What's actually in that Viagra coffee you keep hearing about (and why it's dangerous)
Sara Chodosh
at 11:38 AM Jul 24 2017
What's actually in that Viagra coffee you keep hearing about (and why it's dangerous)
What do you see?
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Erectile dysfunction can be hard. No, this is not a joke, even though that pun was absolutely intended. The simple fact is that ED can have psychologically devastating effects that we shouldn't make light of. If folks are too ashamed to talk about these issues, they're more likely to turn to things like male enhancement coffee.

Does that sound a little ridiculous? Yeah. But we're not here to judge. Some women use jade eggs in an attempt to tighten their vaginas even though there's zero evidence that they will do that. At least so-called male enhancement products tend to work—and not via the placebo effect.

Plenty of these supplements, be they coffee or RHINO 7 Platinum 5000—an absolutely real product that has a picture of a charging rhino emerging from a fireball on the packaging—work because they're basically just Viagra. Minus the safety.

Where Viagra (and the other ED drugs) are regulated by the FDA, herbal supplements are not. Manufacturers don't have to prove what's in their product, or even that it does what it says on the tin. Plus, to get a prescription you have to go through a doctor, who should be checking to make sure Viagra won't interact with other medications you might be taking. The CVS checkout guy won't do that. He will silently judge your rhino pill packaging and send you on your way.

The FDA recently issued a recall for male enhancement coffee—just another in a long line of products found to secretly contain either real ED drugs or chemicals similar enough to get the same job done. This coffee had an ingredient similar to Viagra (plus undeclared milk, a common allergen). The story is, if not as old as time, at least as old as ED drugs.

Erectile dysfunction drugs basically all work the same way

Yes, these male enhancement products are so chemically similar to Viagra that they generally work. But that similarity means they can cause the same serious side effects and drug interactions. Viagra, like Cialis and other ED drugs, is what's called a PDE5 inhibitor. That probably means nothing to you—it doesn't to most people. So let's back up for a second and talk about erections.

An erection is essentially just increased blood flow to spongy tissue in the penis, which causes it to become engorged and stiff. Sexy, I know. When the proud owner of a penis gets aroused, nitric oxide levels in the blood near the organ start rising, which cause the body to make more of a little molecule called cGMP that causes the vessels in the penis to let more blood in. So if you can't get your cGMP levels up, you can't get it up.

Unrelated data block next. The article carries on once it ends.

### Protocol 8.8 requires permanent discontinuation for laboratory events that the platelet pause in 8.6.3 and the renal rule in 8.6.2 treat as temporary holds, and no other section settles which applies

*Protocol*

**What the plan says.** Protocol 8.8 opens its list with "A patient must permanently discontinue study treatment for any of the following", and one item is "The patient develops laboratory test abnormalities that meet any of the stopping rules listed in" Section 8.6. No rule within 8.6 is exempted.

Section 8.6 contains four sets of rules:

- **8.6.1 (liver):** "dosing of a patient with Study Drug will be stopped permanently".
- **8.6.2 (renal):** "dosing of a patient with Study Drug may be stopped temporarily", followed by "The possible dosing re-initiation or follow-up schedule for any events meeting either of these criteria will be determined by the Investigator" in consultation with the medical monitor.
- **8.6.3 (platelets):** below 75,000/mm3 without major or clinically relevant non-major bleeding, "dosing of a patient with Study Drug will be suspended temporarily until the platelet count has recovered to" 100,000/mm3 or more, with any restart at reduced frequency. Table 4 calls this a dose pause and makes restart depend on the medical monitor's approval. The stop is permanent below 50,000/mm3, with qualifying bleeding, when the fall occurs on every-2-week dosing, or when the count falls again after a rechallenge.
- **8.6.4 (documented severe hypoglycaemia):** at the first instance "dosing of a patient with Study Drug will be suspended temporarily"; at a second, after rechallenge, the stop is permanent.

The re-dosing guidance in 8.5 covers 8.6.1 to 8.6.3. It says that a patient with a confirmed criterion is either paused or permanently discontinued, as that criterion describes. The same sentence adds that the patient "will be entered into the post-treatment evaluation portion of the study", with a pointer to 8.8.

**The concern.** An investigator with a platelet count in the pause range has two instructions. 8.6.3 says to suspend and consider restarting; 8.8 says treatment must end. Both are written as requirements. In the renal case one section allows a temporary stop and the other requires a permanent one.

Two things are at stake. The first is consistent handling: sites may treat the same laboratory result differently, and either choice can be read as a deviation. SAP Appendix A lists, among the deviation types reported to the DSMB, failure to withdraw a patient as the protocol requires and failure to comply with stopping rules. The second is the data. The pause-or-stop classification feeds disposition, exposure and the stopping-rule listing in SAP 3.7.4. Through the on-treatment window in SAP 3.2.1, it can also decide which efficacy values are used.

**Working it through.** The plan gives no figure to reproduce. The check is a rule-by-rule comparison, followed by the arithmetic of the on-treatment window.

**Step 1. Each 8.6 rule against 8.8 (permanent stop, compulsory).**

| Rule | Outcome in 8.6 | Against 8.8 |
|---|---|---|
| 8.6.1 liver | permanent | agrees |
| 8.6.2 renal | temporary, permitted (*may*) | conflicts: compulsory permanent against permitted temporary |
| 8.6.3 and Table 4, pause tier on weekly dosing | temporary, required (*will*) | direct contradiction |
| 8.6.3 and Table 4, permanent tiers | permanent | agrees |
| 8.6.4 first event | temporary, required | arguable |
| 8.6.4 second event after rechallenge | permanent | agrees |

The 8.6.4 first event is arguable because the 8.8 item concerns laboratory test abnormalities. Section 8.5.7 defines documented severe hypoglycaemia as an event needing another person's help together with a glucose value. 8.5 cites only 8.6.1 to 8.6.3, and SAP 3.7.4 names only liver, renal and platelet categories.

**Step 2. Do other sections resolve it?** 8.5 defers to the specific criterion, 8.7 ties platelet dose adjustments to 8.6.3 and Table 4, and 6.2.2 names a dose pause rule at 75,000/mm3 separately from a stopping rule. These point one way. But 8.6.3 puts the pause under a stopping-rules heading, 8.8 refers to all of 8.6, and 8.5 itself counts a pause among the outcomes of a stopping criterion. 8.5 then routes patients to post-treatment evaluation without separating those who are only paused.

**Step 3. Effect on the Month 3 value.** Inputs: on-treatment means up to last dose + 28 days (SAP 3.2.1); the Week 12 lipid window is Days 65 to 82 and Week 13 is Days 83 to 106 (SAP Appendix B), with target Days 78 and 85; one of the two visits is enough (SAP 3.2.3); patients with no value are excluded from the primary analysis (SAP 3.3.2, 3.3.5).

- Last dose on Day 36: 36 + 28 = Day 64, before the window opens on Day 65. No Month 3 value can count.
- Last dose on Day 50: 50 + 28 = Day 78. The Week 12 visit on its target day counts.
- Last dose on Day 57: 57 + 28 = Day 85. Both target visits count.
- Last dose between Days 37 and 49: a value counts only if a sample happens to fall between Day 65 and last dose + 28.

PDE5 is an enzyme that breaks down cGMP. That's a normal process, because at some point you have to stop having an erection. The trick Viagra pulls is inhibiting PDE5 such that it can't break down cGMP, leading to a buildup.

Male enhancement supplements work as mimics

It's not just prescription drugs that can block PDE5. Other chemicals, like the desmethyl carbodenafil found in the aforementioned coffee, look enough like PDE5 inhibitors that they act in the same way.

Heck, lots of supplements just straight up have Viagra's active ingredient in them: sildenafil. Or they have tadafil, which is Cialis' active ingredient. There's a whole list that the FDA puts out of all the tainted supplements they've found. Many of the natural ingredients that these pills claim to contain are actually expensive to get, and it's far easier to cut your product with a drug than it is to go deep in a remote jungle to find a particular type of tree that purportedly bestows raging erections. Viagra works just fine.

Lack of oversight means increased risk

Plenty of these supplements might not be inherently dangerous, but because they aren't regulated, we can't know which ones are risky. Plus, without your doctor's advice, you could have an interaction with another medication you're taking. Nitrates are a commonly prescribed solution for heart problems that work by allowing blood vessels to dilate. Sound familiar? That's also how Viagra works. And if you take both at once, a sudden drop in blood pressure could lead to a heart attack. Which we're assuming isn't really how you wanted the night to end if you started it by taking enhancement coffee.

More importantly, since you (and, let's be honest, probably the company selling it to you) don't know how the chemical works, you have no idea what it could do to your body. Maybe it does nothing and all you did was waste your money—but maybe not.

So please, please just talk to your doctor if you're thinking of taking such a supplement. No pill is worth the risk to your health, even if it does having a rampaging rhino on it.

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